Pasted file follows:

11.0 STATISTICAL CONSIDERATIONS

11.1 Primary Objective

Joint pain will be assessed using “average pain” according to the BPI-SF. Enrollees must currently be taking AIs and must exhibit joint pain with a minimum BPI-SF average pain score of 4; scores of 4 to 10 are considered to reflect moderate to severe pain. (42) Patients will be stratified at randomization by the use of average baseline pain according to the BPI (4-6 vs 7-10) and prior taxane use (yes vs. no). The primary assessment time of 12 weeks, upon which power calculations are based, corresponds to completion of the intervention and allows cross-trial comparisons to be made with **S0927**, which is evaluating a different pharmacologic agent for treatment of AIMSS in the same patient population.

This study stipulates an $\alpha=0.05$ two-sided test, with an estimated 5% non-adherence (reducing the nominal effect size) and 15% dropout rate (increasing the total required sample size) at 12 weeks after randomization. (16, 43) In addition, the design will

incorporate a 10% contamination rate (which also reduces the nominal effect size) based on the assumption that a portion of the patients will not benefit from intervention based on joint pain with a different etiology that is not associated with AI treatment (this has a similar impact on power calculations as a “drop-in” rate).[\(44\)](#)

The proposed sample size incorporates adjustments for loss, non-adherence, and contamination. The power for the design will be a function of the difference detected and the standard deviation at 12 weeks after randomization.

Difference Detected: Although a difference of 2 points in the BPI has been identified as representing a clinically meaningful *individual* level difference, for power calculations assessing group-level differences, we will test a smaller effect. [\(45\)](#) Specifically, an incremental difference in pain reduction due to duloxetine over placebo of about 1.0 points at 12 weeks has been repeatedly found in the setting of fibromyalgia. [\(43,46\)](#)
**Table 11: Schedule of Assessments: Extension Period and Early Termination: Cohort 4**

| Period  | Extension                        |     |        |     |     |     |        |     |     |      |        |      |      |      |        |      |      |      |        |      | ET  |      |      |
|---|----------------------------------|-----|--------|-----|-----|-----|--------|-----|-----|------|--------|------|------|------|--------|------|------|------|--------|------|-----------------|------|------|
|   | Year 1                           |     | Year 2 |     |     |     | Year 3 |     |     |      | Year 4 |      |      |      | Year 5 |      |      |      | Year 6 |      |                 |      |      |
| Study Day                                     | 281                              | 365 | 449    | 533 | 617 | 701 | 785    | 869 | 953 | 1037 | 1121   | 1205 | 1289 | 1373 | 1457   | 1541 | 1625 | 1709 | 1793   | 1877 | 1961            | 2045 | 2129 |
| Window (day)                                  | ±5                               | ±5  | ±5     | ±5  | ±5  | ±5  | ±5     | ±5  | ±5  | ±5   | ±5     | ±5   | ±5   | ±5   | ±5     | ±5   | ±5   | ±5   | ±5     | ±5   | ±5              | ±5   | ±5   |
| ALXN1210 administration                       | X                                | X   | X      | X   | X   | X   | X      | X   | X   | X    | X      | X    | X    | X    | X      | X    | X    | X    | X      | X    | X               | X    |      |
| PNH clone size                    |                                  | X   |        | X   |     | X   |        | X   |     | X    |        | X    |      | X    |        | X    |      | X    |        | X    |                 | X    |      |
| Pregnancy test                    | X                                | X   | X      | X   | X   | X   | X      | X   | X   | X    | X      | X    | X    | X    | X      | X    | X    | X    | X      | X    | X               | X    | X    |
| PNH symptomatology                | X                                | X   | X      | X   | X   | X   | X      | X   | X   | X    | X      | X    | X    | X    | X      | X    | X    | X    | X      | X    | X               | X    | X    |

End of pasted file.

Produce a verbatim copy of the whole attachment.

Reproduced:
11.0 STATISTICAL CONSIDERATIONS

11.1 Primary Objective

Joint pain will be assessed using “average pain” according to the BPI-SF. Enrollees must currently be taking AIs and must exhibit joint pain with a minimum BPI-SF average pain score of 4; scores of 4 to 10 are considered to reflect moderate to severe pain. (42) Patients will be stratified at randomization by the use of average baseline pain according to the BPI (4-6 vs 7-10) and prior taxane use (yes vs. no). The primary assessment time of 12 weeks, upon which power calculations are based, corresponds to completion of the intervention and allows cross-trial comparisons to be made with **S0927**, which is evaluating a different pharmacologic agent for treatment of AIMSS in the same patient population.

This study stipulates an $\alpha=0.05$ two-sided test, with an estimated 5% non-adherence (reducing the nominal effect size) and 15% dropout rate (increasing the total required sample size) at 12 weeks after randomization. (16, 43) In addition, the design will

incorporate a 10% contamination rate (which also reduces the nominal effect size) based on the assumption that a portion of the patients will not benefit from intervention based on joint pain with a different etiology that is not associated with AI treatment (this has a similar impact on power calculations as a “drop-in” rate).[\(44\)](#)

The proposed sample size incorporates adjustments for loss, non-adherence, and contamination. The power for the design will be a function of the difference detected and the standard deviation at 12 weeks after randomization.

Difference Detected: Although a difference of 2 points in the BPI has been identified as representing a clinically meaningful *individual* level difference, for power calculations assessing group-level differences, we will test a smaller effect. [\(45\)](#) Specifically, an incremental difference in pain reduction due to duloxetine over placebo of about 1.0 points at 12 weeks has been repeatedly found in the setting of fibromyalgia. [\(43,46\)](#)
**Table 11: Schedule of Assessments: Extension Period and Early Termination: Cohort 4**

| Period  | Extension                        |     |        |     |     |     |        |     |     |      |        |      |      |      |        |      |      |      |        |      | ET  |      |      |
|---|----------------------------------|-----|--------|-----|-----|-----|--------|-----|-----|------|--------|------|------|------|--------|------|------|------|--------|------|-----------------|------|------|
|   | Year 1                           |     | Year 2 |     |     |     | Year 3 |     |     |      | Year 4 |      |      |      | Year 5 |      |      |      | Year 6 |      |                 |      |      |
| Study Day                                     | 281                              | 365 | 449    | 533 | 617 | 701 | 785    | 869 | 953 | 1037 | 1121   | 1205 | 1289 | 1373 | 1457   | 1541 | 1625 | 1709 | 1793   | 1877 | 1961            | 2045 | 2129 |
| Window (day)                                  | ±5                               | ±5  | ±5     | ±5  | ±5  | ±5  | ±5     | ±5  | ±5  | ±5   | ±5     | ±5   | ±5   | ±5   | ±5     | ±5   | ±5   | ±5   | ±5     | ±5   | ±5              | ±5   | ±5   |
| ALXN1210 administration                       | X                                | X   | X      | X   | X   | X   | X      | X   | X   | X    | X      | X    | X    | X    | X      | X    | X    | X    | X      | X    | X               | X    |      |
| PNH clone size                    |                                  | X   |        | X   |     | X   |        | X   |     | X    |        | X    |      | X    |        | X    |      | X    |        | X    |                 | X    |      |
| Pregnancy test                    | X                                | X   | X      | X   | X   | X   | X      | X   | X   | X    | X      | X    | X    | X    | X      | X    | X    | X    | X      | X    | X               | X    | X    |
| PNH symptomatology                | X                                | X   | X      | X   | X   | X   | X      | X   | X   | X    | X      | X    | X    | X    | X      | X    | X    | X    | X      | X    | X               | X    | X    |